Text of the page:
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Monday, Dec 04, 2023

Silent tributes a grim reminder of need for change at Hong Kong’s construction sites

Silent tributes a grim reminder of need for change at Hong Kong’s construction sites

Contractors object to being blamed for mishaps, but union says tight work schedules are an issue

Standing in silence before their classes began, about 20 men training to work in Hong Kong’s construction industry kept their heads bowed, mourning two workers who died in worksite accidents last month.

The accidents were among a spate in the construction industry in recent months, raising concerns about worksite safety, and the silent tribute on December 2 was organised by the Construction Industry Council.

Among those present was Jeff Hui, 26, who had just begun his two-year training course as a building utility supervisor in September when a 65-tonne tower crane collapsed at a Sau Mau Ping worksite, leaving an electrician, an engineer and an engineering assistant dead and six others injured.


A tragic crane accident in September at a construction site in Sau Mau Ping left the city in shock.

Preliminary investigations found that the tower crane was suspected to have “obvious faults” at its base.

The tragedy did not deter Hui from joining the building industry, which offered a more stable income than his previous job as a property agent.

His salary will increase threefold in the construction industry, he said, adding that it was tough getting by on his previous basic monthly pay of HK$6,000 [US$771] while waiting months or even years to receive his commission from selling a property.

“Building workers and property agents work under the same sun, we all have a tough time,” he said. “I believe many accidents can be avoided if the industry upholds safety measures.”

The construction industry had 17 deaths up till mid-December this year, out of 26 industrial accident fatalities. Last year, there were 25 fatalities worksite deaths, with 23 in construction.

Hong Kong recorded 1,399 industrial accidents in the first half of the year, and 3,109 mishaps last year.

This week alone, there were three fatal industrial incidents from Tuesday to Thursday.

One man fell off the bamboo scaffolding at a home undergoing renovation, another was crushed after a metal beam fell on him at a construction site and a dock worker died in a gas explosion.

Thomas Ho, Construction Industry Council chairman.


Thomas Ho On-sing, chairman of the Construction Industry Council, urged the sector to be especially mindful of staff safety, but emphasised that the work culture had to change and many parties had a role to play.

“In general, when there is a fatal incident, the contractor, subcontractor and worker are punished, but other parties are not involved at all. If we are to achieve worksite safety, everyone has a responsibility,” he said.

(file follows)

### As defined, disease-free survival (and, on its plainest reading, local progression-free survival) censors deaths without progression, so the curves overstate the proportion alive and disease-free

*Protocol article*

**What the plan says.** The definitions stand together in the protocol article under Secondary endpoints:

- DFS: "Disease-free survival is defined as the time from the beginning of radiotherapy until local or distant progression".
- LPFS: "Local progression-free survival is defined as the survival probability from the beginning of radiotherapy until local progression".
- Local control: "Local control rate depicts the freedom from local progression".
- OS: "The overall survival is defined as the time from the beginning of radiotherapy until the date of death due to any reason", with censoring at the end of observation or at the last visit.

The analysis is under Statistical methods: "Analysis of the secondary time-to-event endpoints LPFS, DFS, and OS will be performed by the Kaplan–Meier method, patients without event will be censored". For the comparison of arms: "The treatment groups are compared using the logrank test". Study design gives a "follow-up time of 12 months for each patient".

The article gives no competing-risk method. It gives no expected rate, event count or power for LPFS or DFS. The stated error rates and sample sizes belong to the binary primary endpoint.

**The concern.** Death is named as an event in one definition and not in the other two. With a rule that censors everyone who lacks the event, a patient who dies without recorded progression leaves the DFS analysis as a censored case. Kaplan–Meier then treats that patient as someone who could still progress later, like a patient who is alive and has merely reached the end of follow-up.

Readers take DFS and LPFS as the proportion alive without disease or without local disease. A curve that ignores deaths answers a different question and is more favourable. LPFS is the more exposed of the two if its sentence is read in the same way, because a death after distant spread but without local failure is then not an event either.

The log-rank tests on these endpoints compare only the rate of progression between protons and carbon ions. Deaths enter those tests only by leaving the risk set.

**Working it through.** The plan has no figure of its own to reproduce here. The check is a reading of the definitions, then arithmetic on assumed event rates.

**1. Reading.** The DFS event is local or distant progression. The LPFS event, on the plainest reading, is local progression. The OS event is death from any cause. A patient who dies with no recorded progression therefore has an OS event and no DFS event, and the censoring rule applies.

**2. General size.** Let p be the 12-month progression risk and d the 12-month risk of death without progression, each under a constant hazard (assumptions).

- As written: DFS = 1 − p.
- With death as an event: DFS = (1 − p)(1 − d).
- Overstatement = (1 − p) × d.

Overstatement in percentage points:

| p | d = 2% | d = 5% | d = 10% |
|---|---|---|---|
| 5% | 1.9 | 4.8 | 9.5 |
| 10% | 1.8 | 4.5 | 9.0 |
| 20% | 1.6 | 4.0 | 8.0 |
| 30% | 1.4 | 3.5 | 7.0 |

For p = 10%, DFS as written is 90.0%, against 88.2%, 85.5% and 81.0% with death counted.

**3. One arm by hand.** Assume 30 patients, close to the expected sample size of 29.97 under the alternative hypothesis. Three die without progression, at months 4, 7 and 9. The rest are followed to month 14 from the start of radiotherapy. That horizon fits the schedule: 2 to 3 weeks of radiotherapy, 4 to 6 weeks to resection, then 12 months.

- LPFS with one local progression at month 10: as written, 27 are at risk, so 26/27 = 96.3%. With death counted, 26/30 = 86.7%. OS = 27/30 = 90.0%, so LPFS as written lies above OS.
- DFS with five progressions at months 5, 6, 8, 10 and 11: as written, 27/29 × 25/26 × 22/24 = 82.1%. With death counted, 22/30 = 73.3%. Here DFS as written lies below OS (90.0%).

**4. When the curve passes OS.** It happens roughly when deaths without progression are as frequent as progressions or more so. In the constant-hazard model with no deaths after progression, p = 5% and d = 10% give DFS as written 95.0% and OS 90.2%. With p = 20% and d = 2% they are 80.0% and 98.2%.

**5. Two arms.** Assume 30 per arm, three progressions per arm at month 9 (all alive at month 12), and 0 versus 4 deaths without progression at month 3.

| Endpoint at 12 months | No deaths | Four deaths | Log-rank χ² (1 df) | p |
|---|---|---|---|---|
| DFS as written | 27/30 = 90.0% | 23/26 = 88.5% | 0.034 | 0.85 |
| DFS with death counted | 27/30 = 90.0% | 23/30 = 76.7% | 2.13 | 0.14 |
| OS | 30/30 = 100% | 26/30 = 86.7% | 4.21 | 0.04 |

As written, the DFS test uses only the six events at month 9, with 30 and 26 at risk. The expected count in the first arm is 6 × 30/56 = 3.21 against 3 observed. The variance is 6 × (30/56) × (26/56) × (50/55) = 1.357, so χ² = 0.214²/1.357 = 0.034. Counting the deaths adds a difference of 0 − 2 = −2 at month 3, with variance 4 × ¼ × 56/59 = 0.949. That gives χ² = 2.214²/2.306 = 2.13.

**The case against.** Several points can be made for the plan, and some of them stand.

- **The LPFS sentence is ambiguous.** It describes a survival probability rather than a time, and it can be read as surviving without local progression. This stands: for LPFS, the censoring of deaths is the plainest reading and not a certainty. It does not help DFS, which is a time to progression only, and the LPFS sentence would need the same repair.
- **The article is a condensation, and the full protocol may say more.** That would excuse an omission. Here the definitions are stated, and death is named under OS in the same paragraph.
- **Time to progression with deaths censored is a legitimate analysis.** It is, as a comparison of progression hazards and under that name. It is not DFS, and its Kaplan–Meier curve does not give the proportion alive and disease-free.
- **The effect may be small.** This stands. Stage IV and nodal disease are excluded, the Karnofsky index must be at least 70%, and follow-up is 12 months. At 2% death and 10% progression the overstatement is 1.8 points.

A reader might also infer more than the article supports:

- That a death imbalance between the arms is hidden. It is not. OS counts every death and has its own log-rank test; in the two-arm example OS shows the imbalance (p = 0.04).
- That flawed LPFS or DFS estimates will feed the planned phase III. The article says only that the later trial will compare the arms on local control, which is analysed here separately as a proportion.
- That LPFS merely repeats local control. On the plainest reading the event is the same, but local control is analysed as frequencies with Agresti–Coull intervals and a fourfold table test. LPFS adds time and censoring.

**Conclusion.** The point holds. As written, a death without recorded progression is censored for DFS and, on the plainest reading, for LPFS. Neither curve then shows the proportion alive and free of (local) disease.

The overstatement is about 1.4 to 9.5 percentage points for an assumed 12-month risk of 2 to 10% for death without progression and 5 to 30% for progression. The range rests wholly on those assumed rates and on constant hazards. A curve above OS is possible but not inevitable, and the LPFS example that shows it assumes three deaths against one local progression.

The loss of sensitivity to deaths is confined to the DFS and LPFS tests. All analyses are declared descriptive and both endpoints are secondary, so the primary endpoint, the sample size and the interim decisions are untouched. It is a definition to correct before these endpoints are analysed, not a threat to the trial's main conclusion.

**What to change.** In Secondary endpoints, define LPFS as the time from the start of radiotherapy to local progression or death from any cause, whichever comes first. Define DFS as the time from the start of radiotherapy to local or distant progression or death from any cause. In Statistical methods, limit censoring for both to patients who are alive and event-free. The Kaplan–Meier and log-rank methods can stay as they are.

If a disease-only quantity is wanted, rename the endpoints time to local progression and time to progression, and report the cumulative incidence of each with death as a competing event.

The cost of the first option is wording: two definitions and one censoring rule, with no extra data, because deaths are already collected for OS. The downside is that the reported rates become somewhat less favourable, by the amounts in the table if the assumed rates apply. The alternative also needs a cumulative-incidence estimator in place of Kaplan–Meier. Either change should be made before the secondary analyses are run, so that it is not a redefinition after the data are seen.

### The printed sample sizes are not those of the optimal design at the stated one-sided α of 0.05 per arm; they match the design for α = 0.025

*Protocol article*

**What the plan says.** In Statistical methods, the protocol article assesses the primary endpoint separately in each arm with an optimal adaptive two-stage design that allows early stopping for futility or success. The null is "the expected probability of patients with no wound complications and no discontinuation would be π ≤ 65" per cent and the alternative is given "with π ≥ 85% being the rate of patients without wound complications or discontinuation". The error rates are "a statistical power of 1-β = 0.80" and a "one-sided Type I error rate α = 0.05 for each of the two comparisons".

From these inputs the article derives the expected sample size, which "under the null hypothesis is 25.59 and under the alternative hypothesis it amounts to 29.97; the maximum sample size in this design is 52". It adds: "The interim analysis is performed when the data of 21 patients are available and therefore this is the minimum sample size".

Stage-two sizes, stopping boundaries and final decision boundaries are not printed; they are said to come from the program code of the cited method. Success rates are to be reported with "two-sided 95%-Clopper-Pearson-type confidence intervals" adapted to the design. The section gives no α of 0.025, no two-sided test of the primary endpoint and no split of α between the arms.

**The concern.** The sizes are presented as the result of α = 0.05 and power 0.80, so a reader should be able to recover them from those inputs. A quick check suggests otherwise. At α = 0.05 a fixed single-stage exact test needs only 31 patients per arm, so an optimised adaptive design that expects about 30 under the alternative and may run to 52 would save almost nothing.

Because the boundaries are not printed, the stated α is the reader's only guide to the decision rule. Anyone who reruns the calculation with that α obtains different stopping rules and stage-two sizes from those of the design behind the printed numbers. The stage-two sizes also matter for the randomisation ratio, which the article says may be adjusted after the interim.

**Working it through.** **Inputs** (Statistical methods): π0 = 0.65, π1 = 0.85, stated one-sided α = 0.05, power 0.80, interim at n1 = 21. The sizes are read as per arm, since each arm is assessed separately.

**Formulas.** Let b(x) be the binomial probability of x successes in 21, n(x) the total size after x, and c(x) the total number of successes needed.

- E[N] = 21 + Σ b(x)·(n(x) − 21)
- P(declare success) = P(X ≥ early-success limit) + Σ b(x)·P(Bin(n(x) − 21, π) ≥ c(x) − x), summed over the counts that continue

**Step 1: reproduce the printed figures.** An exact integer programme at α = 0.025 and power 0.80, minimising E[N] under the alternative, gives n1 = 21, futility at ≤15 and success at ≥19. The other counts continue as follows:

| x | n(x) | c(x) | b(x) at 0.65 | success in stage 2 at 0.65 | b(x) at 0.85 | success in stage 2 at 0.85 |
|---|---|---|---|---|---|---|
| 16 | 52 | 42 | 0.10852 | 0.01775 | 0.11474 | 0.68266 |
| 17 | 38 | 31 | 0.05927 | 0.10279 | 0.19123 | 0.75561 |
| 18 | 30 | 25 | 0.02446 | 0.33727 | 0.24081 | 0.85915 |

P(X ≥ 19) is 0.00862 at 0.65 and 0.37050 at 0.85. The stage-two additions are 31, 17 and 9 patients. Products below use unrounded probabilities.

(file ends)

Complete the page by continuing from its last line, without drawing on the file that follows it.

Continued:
He said that in January, the council produced reference materials highlighting the safety roles and responsibilities of developers and building designers, as well as contractors, subcontractors and workers.

Ho added that safe designs would have prevented tragedies and hoped Hong Kong would introduce laws to ensure safety through building design.

But he said the industry could act first to improve safety. For example, the risk of workers falling from heights would be reduced if condenser units of air conditioners were installed on the balcony of flats instead of the exterior wall.

Since 2019, the council has been organising monthly silent tributes for its trainees to honour workers who died in worksite accidents and raise awareness of the need for safety.

The sessions are attended by those training to work in the construction industry, with representatives of contractors and family members of the dead workers invited to the sharing session.

In June, the council held a tribute for the whole industry, inviting all construction sites to mourn workers who had died. It hoped that all sites would continue the practice of holding regular tributes, even if they had no deaths or injuries.

The Hong Kong Construction Association said that so far, almost a third of the city’s worksites had begun hosting the silent tributes.

“We hope every site can have this practice,” said association chairman Eddie Lam Kin-wing.

He said it was unreasonable to only blame contractors when accidents occurred, and say they were rushing to meet their work schedules.

“We haven’t been messing around, doing a rush job recklessly,” he said.

Stressing that everyone in the construction process had a responsibility to point out faults and come up with better work practices, he said: “There are many ways to catch up on work schedules, such as modifying the design and using precast materials.”

Peter Poon Wai-kit, occupational safety and health executive director of the Hong Kong Construction Industry Employees General Union said workers’ safety awareness had to be raised, and this included caring about others’ safety too.

But he said tight working schedules were an issue needing attention as it was common for worksites to conduct several high-risk procedures simultaneously and they stopped only when safety officers voiced concern.

“Many construction sites have to rush as the pandemic has caused suspensions of work and delays in building plan approvals,” Poon said.

He added that the design sector could do more for safety, as accidents happened even when workers adhered to all safety measures.

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